Black Haw Bark is said to be an effective antispasmodic and herbal remedy for muscle spasms, muscle cramps, menstrual cramps, lower back pain and leg spasms, as well as help ease convulsions, lockjaw and "fits." Its therapeutic qualities were reflected by its entry into the National Formulary as a sedative and herbal antispasmodic.
Additionally, the arbutin content in Black Haw Bark is thought to be effective as an analgesic and painkiller.
As an herbal sedative, Black Haw Bark is believed to alleviate nervous constipation, hypertension, palpitations, hysteria, debility and other nervous complaints. Its effectiveness in easing cases of hypertension is said to be achieved by relaxing peripheral blood vessels, thus lowering high blood pressure.
Black Haw Bark is thought to have an influence upon the reproductive organs and give tone and energy to the uterus and regulate uterine function. The scopoletin and esculetin content in Black Haw Bark are considered a uterine sedative and antispasmodic, which helps to relax the uterus, ease painful menstruation, as well as regulate blood flow and alleviate postpartum and ovarian pain. Interestingly, Black Haw has been shown to have both uterine-stimulant and uterine-relaxant properties, and although it was used at one time to diminish miscarriage, that application is not now recommended.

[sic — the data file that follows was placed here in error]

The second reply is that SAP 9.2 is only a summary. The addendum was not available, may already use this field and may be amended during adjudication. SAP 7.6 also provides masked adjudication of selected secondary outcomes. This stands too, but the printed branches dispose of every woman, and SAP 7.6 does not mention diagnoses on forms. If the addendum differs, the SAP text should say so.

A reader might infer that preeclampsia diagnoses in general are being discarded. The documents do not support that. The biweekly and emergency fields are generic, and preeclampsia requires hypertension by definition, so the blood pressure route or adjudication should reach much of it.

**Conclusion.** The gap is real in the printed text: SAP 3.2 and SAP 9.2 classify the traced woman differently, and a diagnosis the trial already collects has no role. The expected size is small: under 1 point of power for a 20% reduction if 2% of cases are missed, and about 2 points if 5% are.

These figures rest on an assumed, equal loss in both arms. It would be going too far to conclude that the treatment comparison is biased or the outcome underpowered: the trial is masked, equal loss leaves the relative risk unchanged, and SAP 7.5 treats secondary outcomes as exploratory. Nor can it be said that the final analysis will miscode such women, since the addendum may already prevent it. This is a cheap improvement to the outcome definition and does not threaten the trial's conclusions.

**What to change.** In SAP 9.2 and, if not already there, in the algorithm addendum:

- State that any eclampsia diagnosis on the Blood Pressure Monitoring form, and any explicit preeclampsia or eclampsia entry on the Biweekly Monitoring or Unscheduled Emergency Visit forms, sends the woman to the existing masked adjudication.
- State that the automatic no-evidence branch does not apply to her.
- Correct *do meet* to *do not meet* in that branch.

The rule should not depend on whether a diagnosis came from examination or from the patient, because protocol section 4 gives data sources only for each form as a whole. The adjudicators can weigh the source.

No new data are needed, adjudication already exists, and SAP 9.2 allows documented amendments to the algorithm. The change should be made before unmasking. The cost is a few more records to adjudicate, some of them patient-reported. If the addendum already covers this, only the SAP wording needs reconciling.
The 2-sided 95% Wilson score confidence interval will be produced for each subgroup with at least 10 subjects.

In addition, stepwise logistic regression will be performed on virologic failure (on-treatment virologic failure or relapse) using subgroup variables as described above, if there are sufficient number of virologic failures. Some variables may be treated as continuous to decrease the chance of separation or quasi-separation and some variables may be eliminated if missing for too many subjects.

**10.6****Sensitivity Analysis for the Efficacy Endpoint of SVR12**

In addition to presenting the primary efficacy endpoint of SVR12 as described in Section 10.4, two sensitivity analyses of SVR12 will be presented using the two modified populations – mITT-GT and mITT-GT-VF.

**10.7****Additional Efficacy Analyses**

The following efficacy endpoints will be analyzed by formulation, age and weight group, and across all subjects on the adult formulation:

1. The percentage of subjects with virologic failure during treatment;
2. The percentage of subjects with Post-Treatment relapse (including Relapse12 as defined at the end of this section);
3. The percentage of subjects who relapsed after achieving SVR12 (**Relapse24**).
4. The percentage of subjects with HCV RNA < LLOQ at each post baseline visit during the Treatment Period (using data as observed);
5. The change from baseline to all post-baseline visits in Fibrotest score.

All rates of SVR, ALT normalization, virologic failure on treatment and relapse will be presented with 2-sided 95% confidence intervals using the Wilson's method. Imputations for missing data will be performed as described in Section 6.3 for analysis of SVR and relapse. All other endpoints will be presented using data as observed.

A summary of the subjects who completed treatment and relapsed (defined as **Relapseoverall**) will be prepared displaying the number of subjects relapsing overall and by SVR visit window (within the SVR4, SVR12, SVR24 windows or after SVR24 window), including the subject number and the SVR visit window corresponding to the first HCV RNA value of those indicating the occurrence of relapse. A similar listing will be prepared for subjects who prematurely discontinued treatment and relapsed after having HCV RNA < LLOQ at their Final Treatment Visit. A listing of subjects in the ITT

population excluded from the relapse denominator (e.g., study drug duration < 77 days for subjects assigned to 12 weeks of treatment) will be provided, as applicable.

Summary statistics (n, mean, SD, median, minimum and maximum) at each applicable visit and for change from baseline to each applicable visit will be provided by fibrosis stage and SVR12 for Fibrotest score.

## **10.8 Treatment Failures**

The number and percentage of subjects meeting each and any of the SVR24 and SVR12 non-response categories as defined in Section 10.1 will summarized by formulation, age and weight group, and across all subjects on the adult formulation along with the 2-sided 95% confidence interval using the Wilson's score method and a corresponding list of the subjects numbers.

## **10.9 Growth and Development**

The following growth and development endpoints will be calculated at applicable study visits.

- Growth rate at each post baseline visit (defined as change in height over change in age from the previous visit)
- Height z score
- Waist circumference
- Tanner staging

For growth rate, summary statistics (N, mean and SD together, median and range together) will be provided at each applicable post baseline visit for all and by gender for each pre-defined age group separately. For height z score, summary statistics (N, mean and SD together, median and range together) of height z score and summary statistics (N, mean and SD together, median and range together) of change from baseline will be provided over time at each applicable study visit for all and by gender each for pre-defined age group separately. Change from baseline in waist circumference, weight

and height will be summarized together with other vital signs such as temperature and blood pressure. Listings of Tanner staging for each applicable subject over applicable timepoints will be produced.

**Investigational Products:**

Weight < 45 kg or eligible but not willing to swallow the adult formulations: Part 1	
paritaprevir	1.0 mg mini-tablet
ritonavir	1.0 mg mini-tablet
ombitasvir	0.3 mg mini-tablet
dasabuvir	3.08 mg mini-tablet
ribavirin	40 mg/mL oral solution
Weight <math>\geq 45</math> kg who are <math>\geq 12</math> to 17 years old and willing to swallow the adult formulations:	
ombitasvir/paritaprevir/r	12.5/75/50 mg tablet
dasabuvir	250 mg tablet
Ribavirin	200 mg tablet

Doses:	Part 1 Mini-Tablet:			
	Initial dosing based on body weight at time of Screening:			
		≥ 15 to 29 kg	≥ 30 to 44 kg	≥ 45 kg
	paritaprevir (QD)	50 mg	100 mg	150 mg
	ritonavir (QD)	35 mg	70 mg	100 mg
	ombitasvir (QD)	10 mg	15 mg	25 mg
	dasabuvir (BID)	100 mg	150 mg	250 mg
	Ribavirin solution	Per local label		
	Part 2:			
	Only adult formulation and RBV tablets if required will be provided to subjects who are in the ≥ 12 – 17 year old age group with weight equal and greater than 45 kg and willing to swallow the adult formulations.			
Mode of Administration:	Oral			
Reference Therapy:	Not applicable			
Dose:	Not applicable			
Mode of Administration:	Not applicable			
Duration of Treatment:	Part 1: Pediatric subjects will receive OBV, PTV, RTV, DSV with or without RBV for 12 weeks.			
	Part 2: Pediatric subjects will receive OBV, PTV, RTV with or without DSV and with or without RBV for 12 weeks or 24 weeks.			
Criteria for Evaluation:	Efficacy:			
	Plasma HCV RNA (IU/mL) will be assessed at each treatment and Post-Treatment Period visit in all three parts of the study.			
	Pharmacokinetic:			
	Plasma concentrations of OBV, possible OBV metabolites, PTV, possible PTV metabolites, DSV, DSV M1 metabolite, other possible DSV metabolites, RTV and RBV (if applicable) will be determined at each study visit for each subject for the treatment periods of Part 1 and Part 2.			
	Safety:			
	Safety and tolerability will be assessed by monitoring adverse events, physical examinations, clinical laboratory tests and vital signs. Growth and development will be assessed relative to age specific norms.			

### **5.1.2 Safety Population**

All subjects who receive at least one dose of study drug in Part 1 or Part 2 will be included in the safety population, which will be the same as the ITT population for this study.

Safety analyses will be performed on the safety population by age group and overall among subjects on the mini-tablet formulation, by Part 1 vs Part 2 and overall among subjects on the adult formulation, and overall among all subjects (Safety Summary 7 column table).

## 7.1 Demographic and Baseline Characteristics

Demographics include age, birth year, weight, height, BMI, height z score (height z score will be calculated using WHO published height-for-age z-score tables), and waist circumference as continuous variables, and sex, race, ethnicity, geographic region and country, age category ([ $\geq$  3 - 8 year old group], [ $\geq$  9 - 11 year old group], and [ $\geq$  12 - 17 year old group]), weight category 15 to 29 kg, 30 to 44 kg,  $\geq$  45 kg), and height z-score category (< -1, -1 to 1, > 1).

As a bitter astringent, the tannins in Black Haw Bark are thought to be effective in treating excessive blood loss during menstruation and menopause.
Recent studies have shown that Black Haw Bark is active as a smooth muscle relaxant and may be useful as a cardiotonic.
Pregnant women should not use Black Haw Bark Herbal Supplement unless under the care of a physician, and it should not be taken with blood thinning medication, because of the coumarin constituents in the plant that may cause you to bleed more easily. Black Haw may cause hypotension in large doses or even in average doses if given to previously hypotensive individuals. The bitter principle, viburnine, may cause gastroenteritis.